(Clic aquí para versión en español.)
On our recent trip to Marrakech, Ali, the owner of Camel Safaries, offered that we could check out his brilliant Sahara desert camp and camel ride experience, which is part of his two-day Sahara tour (most of his tours are 3 or more days, we just did not have the time). For more about the whole tour, see our blog post here.
The camel ride and overnight bivouac in the Sahara desert were the absolute highlight of our trip. We wouldn’t want to have missed it for the world, it was so much fun!
We arrived just outside the desert town of Zagora at 6:30pm (we heard that, especially in winter with its shorter days, it’s imperative for travellers to listen to their guides and be swift at some of the stop-overs along the journey from Marrakesh to Zagora as they will miss the camel ride altogether if they arrive after 6:30pm!)
We made it on time, but other travellers were already leaving on their camels when we arrived. It took no more than 10 minutes, though, for Mubarak, our camel guide, to wrap our head scarves into the traditional head gear, safely seat us onto our two camels, and get the camels to stand up and start walking towards the desert camp. My camel was only 4 years old and called Diane; MrB’s camel was 10 years old and called Bob Marley.
After a day at up to 30 degrees Celsius, we enjoyed the pleasant evening breeze at about 25 degrees (the coldest it got during the night was roughly 18 to 19 degrees in the early hours).
I had done a camel ride before, a long time ago when travelling with Aussie friends through Egypt, and I had thoroughly enjoyed myself back then. But this was even better. I loved the sandy Sahara dunes and seeing other travellers on camelback in our proximity, which provided for great photo opportunities.
When we arrived at the desert camp, the guides started getting the camels ready for bedtime, taking the saddles and some of the other gear off, ‘tucking them in’. They also encouraged us to have camel-selfies taken with the camels or with them and the camels. My little baby camel cuddled up with me! It was so sweet!!
MrB was also pleased with his photo together with Mubarak and Bob Marley.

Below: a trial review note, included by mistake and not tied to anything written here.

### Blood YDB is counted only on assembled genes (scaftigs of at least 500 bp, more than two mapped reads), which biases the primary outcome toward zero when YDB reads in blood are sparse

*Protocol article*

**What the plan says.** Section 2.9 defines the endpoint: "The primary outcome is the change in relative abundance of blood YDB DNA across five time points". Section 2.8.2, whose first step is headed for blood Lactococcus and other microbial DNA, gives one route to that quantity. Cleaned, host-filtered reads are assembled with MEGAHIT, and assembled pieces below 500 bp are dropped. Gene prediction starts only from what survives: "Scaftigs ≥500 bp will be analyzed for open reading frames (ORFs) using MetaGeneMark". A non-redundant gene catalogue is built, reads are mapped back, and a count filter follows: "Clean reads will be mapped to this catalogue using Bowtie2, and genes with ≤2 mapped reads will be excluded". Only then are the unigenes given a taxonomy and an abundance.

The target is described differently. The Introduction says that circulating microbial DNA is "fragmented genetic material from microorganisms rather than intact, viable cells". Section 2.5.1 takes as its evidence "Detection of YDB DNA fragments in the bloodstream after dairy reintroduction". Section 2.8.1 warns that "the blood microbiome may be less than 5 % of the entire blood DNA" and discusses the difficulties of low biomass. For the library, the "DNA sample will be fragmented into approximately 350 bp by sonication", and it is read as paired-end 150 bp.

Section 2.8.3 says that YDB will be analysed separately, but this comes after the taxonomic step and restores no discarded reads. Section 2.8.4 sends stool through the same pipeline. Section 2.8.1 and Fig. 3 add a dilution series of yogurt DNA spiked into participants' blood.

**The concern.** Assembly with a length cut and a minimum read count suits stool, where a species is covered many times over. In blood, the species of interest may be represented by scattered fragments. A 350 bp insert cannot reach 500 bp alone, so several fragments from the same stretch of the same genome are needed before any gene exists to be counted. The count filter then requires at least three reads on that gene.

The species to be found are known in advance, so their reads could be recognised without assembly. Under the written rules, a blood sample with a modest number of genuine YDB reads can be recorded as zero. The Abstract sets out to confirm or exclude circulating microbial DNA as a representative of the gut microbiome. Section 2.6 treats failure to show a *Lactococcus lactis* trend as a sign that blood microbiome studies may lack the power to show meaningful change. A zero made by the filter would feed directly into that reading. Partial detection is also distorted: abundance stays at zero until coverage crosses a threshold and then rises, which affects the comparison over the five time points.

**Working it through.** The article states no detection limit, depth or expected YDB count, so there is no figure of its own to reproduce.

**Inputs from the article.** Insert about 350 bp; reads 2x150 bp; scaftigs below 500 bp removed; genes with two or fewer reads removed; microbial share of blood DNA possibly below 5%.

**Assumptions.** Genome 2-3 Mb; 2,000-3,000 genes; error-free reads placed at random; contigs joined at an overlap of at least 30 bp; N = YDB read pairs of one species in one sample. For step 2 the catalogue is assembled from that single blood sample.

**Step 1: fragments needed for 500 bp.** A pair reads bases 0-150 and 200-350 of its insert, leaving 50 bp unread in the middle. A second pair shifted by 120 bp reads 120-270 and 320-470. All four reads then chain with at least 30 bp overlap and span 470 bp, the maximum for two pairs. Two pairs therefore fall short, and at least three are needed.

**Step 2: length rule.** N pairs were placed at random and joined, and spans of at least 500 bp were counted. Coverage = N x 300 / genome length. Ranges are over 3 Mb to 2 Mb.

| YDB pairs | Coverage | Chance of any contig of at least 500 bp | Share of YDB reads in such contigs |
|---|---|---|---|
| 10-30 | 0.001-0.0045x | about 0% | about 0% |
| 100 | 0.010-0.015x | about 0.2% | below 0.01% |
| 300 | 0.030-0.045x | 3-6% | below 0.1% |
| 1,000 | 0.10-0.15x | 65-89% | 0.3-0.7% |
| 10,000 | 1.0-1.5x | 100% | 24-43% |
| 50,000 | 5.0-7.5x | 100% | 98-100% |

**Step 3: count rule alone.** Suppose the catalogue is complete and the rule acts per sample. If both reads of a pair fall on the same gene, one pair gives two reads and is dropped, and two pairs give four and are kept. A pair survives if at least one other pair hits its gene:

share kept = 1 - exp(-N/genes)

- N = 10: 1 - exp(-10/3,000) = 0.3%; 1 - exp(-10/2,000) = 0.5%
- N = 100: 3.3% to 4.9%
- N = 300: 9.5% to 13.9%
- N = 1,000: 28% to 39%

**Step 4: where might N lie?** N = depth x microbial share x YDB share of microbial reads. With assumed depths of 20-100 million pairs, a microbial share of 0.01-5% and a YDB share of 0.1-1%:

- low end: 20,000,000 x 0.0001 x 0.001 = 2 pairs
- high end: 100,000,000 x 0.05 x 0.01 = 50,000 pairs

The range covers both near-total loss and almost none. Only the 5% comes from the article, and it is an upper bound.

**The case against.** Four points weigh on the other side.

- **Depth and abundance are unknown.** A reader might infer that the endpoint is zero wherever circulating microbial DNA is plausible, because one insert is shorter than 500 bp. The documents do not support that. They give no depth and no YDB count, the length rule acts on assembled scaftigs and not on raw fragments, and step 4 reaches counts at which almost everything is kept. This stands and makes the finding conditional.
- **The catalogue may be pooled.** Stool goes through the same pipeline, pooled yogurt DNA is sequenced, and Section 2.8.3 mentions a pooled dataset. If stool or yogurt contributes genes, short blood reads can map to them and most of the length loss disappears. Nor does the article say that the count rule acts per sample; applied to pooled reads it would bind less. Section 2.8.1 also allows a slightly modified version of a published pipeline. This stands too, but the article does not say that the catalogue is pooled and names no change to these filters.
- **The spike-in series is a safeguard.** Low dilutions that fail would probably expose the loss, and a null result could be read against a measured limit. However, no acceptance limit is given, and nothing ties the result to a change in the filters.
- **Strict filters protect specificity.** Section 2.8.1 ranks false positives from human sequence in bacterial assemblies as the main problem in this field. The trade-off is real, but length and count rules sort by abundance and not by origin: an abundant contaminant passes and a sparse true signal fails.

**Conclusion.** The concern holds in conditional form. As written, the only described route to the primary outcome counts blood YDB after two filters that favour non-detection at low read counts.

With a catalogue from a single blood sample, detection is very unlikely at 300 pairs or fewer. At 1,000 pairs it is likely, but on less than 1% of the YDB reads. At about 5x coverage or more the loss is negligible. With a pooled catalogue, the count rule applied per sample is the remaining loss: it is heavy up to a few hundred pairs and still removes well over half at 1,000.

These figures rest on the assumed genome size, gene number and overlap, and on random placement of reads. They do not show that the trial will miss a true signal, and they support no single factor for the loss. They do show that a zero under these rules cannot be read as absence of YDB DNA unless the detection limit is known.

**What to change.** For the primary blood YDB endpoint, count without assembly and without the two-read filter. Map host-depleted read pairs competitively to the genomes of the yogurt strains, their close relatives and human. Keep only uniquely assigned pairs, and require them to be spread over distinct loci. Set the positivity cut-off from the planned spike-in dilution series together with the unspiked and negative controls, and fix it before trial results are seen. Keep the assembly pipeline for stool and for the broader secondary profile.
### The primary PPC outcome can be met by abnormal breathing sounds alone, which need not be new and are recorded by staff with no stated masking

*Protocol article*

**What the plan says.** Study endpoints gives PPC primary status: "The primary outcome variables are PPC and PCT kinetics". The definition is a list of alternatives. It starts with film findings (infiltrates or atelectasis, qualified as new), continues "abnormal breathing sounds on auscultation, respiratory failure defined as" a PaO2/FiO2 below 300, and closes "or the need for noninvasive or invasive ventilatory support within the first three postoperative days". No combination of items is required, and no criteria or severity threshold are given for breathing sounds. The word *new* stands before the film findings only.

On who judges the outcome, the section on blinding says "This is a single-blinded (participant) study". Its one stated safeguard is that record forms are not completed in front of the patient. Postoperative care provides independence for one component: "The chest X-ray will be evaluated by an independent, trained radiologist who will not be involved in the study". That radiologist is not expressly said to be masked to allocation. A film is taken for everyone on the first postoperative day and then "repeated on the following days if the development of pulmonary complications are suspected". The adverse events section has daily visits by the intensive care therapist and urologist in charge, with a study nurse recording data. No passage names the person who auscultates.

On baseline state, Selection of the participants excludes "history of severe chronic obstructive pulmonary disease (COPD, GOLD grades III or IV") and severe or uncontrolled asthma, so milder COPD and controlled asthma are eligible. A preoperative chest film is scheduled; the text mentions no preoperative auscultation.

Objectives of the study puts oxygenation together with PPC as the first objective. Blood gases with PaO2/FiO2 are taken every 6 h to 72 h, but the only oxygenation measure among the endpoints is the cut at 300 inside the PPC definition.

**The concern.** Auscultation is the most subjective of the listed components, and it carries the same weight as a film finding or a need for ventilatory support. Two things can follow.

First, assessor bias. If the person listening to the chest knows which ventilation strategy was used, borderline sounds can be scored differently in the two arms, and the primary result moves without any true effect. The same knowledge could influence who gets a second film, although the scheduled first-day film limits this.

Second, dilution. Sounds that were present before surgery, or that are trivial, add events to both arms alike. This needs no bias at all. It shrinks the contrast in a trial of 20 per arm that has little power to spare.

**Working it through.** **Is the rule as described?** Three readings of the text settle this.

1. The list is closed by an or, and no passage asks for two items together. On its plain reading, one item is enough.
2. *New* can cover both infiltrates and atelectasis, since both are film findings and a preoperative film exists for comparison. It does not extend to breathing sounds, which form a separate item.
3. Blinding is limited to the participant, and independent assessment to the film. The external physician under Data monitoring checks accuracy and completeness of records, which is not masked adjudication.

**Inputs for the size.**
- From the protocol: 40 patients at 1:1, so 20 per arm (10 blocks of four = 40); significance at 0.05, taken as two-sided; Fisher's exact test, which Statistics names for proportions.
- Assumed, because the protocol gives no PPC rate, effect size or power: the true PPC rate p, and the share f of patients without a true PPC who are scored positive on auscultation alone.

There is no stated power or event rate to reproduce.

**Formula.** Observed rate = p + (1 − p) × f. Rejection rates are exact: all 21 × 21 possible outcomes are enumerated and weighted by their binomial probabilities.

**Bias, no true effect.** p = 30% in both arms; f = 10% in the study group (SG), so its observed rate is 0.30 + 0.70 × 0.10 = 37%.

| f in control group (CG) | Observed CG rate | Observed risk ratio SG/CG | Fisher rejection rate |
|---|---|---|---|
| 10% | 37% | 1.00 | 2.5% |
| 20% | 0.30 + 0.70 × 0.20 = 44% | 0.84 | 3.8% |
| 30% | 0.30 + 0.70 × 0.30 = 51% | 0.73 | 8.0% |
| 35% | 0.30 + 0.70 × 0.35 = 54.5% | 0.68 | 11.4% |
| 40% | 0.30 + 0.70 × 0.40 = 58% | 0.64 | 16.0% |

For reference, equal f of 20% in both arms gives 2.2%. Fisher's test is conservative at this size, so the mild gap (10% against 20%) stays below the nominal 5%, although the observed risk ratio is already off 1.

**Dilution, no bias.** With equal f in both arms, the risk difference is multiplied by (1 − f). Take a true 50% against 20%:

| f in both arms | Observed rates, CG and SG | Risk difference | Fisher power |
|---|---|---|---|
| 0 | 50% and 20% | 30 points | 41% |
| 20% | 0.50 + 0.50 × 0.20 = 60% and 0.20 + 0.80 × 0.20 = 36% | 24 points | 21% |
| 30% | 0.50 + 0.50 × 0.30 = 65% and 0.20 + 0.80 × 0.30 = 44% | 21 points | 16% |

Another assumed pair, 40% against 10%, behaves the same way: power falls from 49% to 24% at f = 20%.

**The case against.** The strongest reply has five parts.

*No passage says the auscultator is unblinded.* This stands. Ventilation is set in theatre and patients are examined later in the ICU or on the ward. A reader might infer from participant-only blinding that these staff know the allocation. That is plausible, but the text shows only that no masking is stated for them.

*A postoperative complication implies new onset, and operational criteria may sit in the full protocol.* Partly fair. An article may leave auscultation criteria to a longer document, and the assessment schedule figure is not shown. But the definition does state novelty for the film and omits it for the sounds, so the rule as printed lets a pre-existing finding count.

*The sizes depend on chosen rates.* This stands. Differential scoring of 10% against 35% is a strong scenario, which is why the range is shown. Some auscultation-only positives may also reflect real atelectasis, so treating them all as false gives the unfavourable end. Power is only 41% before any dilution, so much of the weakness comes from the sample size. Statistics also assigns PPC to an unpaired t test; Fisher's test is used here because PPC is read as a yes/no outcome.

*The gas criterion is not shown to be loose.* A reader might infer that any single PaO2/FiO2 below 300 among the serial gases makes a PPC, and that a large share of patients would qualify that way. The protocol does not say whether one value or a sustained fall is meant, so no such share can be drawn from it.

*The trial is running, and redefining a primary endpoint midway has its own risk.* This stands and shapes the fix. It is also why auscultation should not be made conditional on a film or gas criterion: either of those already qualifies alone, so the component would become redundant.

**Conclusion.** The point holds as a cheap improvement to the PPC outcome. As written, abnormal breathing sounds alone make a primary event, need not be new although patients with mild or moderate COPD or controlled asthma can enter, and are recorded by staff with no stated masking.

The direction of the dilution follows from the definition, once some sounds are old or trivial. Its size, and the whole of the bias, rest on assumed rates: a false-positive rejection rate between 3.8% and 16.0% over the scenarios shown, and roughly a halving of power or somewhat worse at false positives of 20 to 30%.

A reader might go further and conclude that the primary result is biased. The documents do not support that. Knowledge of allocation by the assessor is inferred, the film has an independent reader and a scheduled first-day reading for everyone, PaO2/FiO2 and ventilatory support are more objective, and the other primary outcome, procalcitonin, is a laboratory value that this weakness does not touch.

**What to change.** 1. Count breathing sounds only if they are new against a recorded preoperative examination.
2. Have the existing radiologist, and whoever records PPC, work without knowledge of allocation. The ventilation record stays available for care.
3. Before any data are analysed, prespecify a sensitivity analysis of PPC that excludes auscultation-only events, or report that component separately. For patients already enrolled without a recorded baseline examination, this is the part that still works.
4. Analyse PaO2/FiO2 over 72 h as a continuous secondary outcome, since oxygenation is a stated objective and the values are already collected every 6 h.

These animals have such great personalities, it’s amazing. They all seem slightly mischievous, cheeky, and very self-confident, always up for a bit of fun. Except for one bull, that was having a bit of a misanthropic phase, all camels were up for cuddles and photos.
The tent in the desert camp we were assigned was much larger than we would have required, easily providing space for the large double-bed and our luggage.
Dinner was served at around 8:45pm and consisted of a delicious traditional three-course Berber meal with soup for starters, a choice of two different tagines (beef or chicken) for mains (plus a vegetarian option, which, I believe, was not requested that night), and freshly sliced fruit for dessert. There was a range of soft drinks and water to choose from.
We didn’t see anyone drink any alcohol and didn’t drink any ourselves that night, but apparently you can ask your guide to stop at a hotel in Zagora on the way in order to stock up on booze. We believe we wouldn’t have enjoyed our trip as much as we did, if there would have been fellow travellers getting gazeboed around the campfire, but would have been fine either way.
After a rather long and strenuous day (well, we had mainly been sitting a lot in a car, in a restaurant, on a camel, in tents, and around a campfire) the traditional music and singing around the campfire really worked its magic on us. At around 11pm we said goodnight and went to bed. We won’t forget the Zagora, Sahara desert experience.